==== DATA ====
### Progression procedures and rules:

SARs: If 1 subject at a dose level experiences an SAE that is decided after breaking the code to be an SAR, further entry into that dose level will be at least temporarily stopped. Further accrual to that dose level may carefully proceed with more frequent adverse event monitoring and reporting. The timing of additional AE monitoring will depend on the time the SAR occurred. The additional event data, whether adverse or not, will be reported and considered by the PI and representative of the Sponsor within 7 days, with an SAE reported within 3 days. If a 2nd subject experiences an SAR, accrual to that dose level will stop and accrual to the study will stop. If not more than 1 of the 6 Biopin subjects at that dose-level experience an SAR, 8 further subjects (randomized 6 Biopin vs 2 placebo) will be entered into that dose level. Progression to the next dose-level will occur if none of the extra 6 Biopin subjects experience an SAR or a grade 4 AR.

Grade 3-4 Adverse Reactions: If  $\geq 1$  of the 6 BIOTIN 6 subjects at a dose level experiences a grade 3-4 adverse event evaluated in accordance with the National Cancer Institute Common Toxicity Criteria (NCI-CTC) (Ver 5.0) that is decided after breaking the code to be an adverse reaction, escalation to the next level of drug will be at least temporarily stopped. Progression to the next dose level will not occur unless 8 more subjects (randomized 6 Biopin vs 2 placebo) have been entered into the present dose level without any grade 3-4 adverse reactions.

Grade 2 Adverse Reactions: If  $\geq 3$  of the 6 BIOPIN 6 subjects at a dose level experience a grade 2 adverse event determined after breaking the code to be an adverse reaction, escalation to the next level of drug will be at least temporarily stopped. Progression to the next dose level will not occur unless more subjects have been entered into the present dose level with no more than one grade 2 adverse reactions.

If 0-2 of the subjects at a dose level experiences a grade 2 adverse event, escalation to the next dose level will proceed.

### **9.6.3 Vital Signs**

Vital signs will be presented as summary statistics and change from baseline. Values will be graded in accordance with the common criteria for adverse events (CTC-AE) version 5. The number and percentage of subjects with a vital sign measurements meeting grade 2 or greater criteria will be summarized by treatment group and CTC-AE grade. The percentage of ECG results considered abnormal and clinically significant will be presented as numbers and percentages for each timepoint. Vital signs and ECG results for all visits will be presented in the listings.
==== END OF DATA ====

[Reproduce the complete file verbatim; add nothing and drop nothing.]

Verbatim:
### Progression procedures and rules:

SARs: If 1 subject at a dose level experiences an SAE that is decided after breaking the code to be an SAR, further entry into that dose level will be at least temporarily stopped. Further accrual to that dose level may carefully proceed with more frequent adverse event monitoring and reporting. The timing of additional AE monitoring will depend on the time the SAR occurred. The additional event data, whether adverse or not, will be reported and considered by the PI and representative of the Sponsor within 7 days, with an SAE reported within 3 days. If a 2nd subject experiences an SAR, accrual to that dose level will stop and accrual to the study will stop. If not more than 1 of the 6 Biopin subjects at that dose-level experience an SAR, 8 further subjects (randomized 6 Biopin vs 2 placebo) will be entered into that dose level. Progression to the next dose-level will occur if none of the extra 6 Biopin subjects experience an SAR or a grade 4 AR.

Grade 3-4 Adverse Reactions: If  $\geq 1$  of the 6 BIOTIN 6 subjects at a dose level experiences a grade 3-4 adverse event evaluated in accordance with the National Cancer Institute Common Toxicity Criteria (NCI-CTC) (Ver 5.0) that is decided after breaking the code to be an adverse reaction, escalation to the next level of drug will be at least temporarily stopped. Progression to the next dose level will not occur unless 8 more subjects (randomized 6 Biopin vs 2 placebo) have been entered into the present dose level without any grade 3-4 adverse reactions.

Grade 2 Adverse Reactions: If  $\geq 3$  of the 6 BIOPIN 6 subjects at a dose level experience a grade 2 adverse event determined after breaking the code to be an adverse reaction, escalation to the next level of drug will be at least temporarily stopped. Progression to the next dose level will not occur unless more subjects have been entered into the present dose level with no more than one grade 2 adverse reactions.

If 0-2 of the subjects at a dose level experiences a grade 2 adverse event, escalation to the next dose level will proceed.

### **9.6.3 Vital Signs**

Vital signs will be presented as summary statistics and change from baseline. Values will be graded in accordance with the common criteria for adverse events (CTC-AE) version 5. The number and percentage of subjects with a vital sign measurements meeting grade 2 or greater criteria will be summarized by treatment group and CTC-AE grade. The percentage of ECG results considered abnormal and clinically significant will be presented as numbers and percentages for each timepoint. Vital signs and ECG results for all visits will be presented in the listings.